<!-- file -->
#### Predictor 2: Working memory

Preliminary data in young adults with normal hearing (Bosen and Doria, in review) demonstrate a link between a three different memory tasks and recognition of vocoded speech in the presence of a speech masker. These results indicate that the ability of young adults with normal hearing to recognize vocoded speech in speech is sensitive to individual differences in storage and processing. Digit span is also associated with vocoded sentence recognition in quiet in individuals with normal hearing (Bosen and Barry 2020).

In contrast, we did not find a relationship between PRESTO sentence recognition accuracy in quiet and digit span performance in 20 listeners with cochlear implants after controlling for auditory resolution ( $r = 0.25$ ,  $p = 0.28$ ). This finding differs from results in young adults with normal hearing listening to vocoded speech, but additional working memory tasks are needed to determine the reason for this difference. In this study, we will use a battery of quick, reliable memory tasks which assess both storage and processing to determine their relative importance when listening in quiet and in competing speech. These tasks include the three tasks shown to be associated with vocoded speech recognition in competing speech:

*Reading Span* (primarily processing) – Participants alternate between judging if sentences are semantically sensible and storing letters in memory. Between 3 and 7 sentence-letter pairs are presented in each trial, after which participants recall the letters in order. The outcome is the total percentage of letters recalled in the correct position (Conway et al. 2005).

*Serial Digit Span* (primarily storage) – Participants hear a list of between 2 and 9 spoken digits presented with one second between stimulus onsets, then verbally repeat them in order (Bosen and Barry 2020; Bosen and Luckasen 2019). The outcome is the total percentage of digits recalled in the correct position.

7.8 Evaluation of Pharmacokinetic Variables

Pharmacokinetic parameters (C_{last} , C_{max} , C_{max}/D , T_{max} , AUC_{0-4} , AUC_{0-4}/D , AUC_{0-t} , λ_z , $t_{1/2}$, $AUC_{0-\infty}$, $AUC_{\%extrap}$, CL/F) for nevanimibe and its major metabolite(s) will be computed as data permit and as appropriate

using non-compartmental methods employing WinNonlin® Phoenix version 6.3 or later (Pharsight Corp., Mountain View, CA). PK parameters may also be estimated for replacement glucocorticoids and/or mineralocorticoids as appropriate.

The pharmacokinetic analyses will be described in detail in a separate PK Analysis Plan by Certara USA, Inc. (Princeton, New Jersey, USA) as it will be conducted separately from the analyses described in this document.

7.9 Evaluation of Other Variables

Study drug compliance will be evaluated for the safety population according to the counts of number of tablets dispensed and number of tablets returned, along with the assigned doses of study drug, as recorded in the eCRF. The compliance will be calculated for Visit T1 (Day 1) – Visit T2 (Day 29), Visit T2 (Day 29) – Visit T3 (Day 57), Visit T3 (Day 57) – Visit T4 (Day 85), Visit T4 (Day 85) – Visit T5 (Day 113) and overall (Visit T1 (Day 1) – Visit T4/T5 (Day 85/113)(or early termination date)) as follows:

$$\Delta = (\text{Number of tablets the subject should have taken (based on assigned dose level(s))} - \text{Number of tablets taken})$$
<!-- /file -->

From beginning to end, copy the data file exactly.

#### Predictor 2: Working memory

Preliminary data in young adults with normal hearing (Bosen and Doria, in review) demonstrate a link between a three different memory tasks and recognition of vocoded speech in the presence of a speech masker. These results indicate that the ability of young adults with normal hearing to recognize vocoded speech in speech is sensitive to individual differences in storage and processing. Digit span is also associated with vocoded sentence recognition in quiet in individuals with normal hearing (Bosen and Barry 2020).

In contrast, we did not find a relationship between PRESTO sentence recognition accuracy in quiet and digit span performance in 20 listeners with cochlear implants after controlling for auditory resolution ( $r = 0.25$ ,  $p = 0.28$ ). This finding differs from results in young adults with normal hearing listening to vocoded speech, but additional working memory tasks are needed to determine the reason for this difference. In this study, we will use a battery of quick, reliable memory tasks which assess both storage and processing to determine their relative importance when listening in quiet and in competing speech. These tasks include the three tasks shown to be associated with vocoded speech recognition in competing speech:

*Reading Span* (primarily processing) – Participants alternate between judging if sentences are semantically sensible and storing letters in memory. Between 3 and 7 sentence-letter pairs are presented in each trial, after which participants recall the letters in order. The outcome is the total percentage of letters recalled in the correct position (Conway et al. 2005).

*Serial Digit Span* (primarily storage) – Participants hear a list of between 2 and 9 spoken digits presented with one second between stimulus onsets, then verbally repeat them in order (Bosen and Barry 2020; Bosen and Luckasen 2019). The outcome is the total percentage of digits recalled in the correct position.

7.8 Evaluation of Pharmacokinetic Variables

Pharmacokinetic parameters (C_{last} , C_{max} , C_{max}/D , T_{max} , AUC_{0-4} , AUC_{0-4}/D , AUC_{0-t} , λ_z , $t_{1/2}$, $AUC_{0-\infty}$, $AUC_{\%extrap}$, CL/F) for nevanimibe and its major metabolite(s) will be computed as data permit and as appropriate

using non-compartmental methods employing WinNonlin® Phoenix version 6.3 or later (Pharsight Corp., Mountain View, CA). PK parameters may also be estimated for replacement glucocorticoids and/or mineralocorticoids as appropriate.

The pharmacokinetic analyses will be described in detail in a separate PK Analysis Plan by Certara USA, Inc. (Princeton, New Jersey, USA) as it will be conducted separately from the analyses described in this document.

7.9 Evaluation of Other Variables

Study drug compliance will be evaluated for the safety population according to the counts of number of tablets dispensed and number of tablets returned, along with the assigned doses of study drug, as recorded in the eCRF. The compliance will be calculated for Visit T1 (Day 1) – Visit T2 (Day 29), Visit T2 (Day 29) – Visit T3 (Day 57), Visit T3 (Day 57) – Visit T4 (Day 85), Visit T4 (Day 85) – Visit T5 (Day 113) and overall (Visit T1 (Day 1) – Visit T4/T5 (Day 85/113)(or early termination date)) as follows:

$$\Delta = (\text{Number of tablets the subject should have taken (based on assigned dose level(s))} - \text{Number of tablets taken})$$